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Thai 'Yellow Shirts' Stage Counter-Protests in Bangkok

  • Ron Corben

Thai anti-government protestors have appealed to the European Union calling for observers to come to the rally site in central Bangkok in the hope of preventing "an imminent military crackdown".

In the letter presented by senior leaders of the anti-government protestors or Red Shirts to the European Union's ambassador it appealed for observers to "monitor the government's actions" amid fears of an "imminent military crackdown."

Leaders of the United Democratic Front against Dictatorship (UDD) said protestors faced the threat of tanks and impending bloodshed, and appealed to the European Union for help in averting "a human rights catastrophe".

The UDD protest site of the past month is in central Bangkok's retail and commercial area of Rajaprasong and bounded by five-star hotels and apartment buildings. At the site on Thursday several children and women were visible within the protest camp which is set on a main road.

Several thousand so-called Red Shirt protestors are barricaded in a three square kilometer area with home-made bamboo spears, stones and sling-shots. Many say they have no fear of the military. The army says up to 1,000 people in the area may have guns and weapons.

Most of the commercial businesses in the area have been shuttered with many facing massive losses in revenue from the weeks of protests.

UDD spokesperson Sean Boonpracong appealed to Thai military draftees sent to the site and preparing to complete two years of conscription not to fire upon the protestors.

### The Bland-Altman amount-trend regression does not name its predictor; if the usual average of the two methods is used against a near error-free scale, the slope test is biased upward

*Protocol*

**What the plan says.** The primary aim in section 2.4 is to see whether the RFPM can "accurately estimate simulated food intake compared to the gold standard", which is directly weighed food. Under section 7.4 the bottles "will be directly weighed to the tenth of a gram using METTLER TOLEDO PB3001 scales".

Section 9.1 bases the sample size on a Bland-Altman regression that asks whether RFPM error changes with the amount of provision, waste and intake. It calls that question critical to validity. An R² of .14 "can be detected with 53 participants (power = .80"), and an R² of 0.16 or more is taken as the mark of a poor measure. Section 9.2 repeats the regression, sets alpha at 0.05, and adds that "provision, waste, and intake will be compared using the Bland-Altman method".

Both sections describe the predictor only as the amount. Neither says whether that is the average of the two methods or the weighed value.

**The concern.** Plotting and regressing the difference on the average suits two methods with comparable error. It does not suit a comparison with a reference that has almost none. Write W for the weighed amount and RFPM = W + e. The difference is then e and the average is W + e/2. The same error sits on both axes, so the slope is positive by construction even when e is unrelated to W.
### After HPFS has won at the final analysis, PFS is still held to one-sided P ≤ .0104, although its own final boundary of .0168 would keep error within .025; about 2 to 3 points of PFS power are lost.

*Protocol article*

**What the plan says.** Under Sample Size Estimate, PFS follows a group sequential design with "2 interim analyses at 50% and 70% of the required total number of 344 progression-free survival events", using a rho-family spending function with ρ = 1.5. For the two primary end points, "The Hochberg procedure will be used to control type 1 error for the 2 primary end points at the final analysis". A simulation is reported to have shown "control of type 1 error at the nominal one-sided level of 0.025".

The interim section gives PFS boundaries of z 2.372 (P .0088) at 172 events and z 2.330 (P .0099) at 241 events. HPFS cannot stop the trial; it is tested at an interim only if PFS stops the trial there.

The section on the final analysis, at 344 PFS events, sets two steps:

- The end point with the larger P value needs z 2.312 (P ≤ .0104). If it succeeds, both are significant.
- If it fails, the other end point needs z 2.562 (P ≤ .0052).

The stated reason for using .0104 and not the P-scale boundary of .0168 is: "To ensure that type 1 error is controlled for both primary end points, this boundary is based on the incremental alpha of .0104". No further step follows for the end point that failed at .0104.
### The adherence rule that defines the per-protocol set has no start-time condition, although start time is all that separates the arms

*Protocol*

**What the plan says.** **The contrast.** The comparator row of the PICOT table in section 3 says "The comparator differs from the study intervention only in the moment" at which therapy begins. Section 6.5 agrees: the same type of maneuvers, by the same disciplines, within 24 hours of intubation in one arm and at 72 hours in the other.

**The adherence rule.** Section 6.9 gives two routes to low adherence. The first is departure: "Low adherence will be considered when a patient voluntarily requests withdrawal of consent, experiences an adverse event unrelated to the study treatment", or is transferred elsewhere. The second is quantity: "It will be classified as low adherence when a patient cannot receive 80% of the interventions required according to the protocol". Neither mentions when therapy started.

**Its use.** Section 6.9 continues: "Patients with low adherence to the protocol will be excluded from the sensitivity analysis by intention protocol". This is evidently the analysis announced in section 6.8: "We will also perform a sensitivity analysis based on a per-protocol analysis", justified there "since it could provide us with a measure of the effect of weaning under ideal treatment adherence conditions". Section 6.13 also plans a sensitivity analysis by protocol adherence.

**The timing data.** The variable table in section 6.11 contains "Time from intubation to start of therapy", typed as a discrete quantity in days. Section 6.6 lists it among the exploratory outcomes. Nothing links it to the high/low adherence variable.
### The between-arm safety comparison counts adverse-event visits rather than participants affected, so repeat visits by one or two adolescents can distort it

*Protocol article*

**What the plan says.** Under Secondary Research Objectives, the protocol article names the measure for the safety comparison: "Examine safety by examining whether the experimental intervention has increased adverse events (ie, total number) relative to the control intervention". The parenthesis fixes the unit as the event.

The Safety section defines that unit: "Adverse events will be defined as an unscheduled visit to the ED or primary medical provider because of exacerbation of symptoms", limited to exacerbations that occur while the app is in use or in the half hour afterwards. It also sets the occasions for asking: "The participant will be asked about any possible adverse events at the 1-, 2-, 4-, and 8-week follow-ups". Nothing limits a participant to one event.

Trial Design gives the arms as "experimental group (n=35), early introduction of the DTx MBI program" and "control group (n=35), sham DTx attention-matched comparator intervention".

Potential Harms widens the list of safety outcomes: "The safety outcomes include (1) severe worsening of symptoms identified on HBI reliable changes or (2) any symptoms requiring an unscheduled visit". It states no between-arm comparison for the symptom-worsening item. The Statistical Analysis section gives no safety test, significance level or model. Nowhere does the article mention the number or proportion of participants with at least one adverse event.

"The people that they shoot could end up being your relatives and your friends," Boonpracong said. "You could go home as an honourable citizen or you could go home and be branded a killer all your life. You have yourself to decide – do the right thing – think about it."

The UDD protests largely support former Prime Minister Thaksin Shinawatra, with the backing of the opposition Puea Thai Party. Most supporters are largely the rural and urban working class and poor. Some analysts say the protests have led to a growing political influence of the Red Shirts ready to challenge the existing government and military.

Prime Minister Abhisit Vejjajiva, in recent interviews, says the government is looking to enforce the law while in parallel finding a political solution.

Government officials say they are trying to arrest people they call "terrorists," who they say have mingled with demonstrators and who are accused of firing on troops on April 10 during a clash with military. Since the Red Shirts began demonstrating in Bangkok last month, 27 people have died and almost 1,000 have been injured in clashes.

The government is also coming under pressure from several groups to end the protests and occupation. One group is the anti-Thaksin group the People's Alliance for Democracy or PAD. On Thursday the PAD rallied outside a military base where Mr. Abhisit and military leaders have remained since the protests began in mid-March.

At the rally, the PAD leaders called on the government to act "decisively" against those who breach the law.

Thailand is being gripped by the most severe political crisis in almost 20 years. In 1992 pro-democracy protestors clashed with the army when they opposed the military's appointment of a prime minister, Suchinda Krayprayoon. Over three days some 50 people died and hundreds were injured.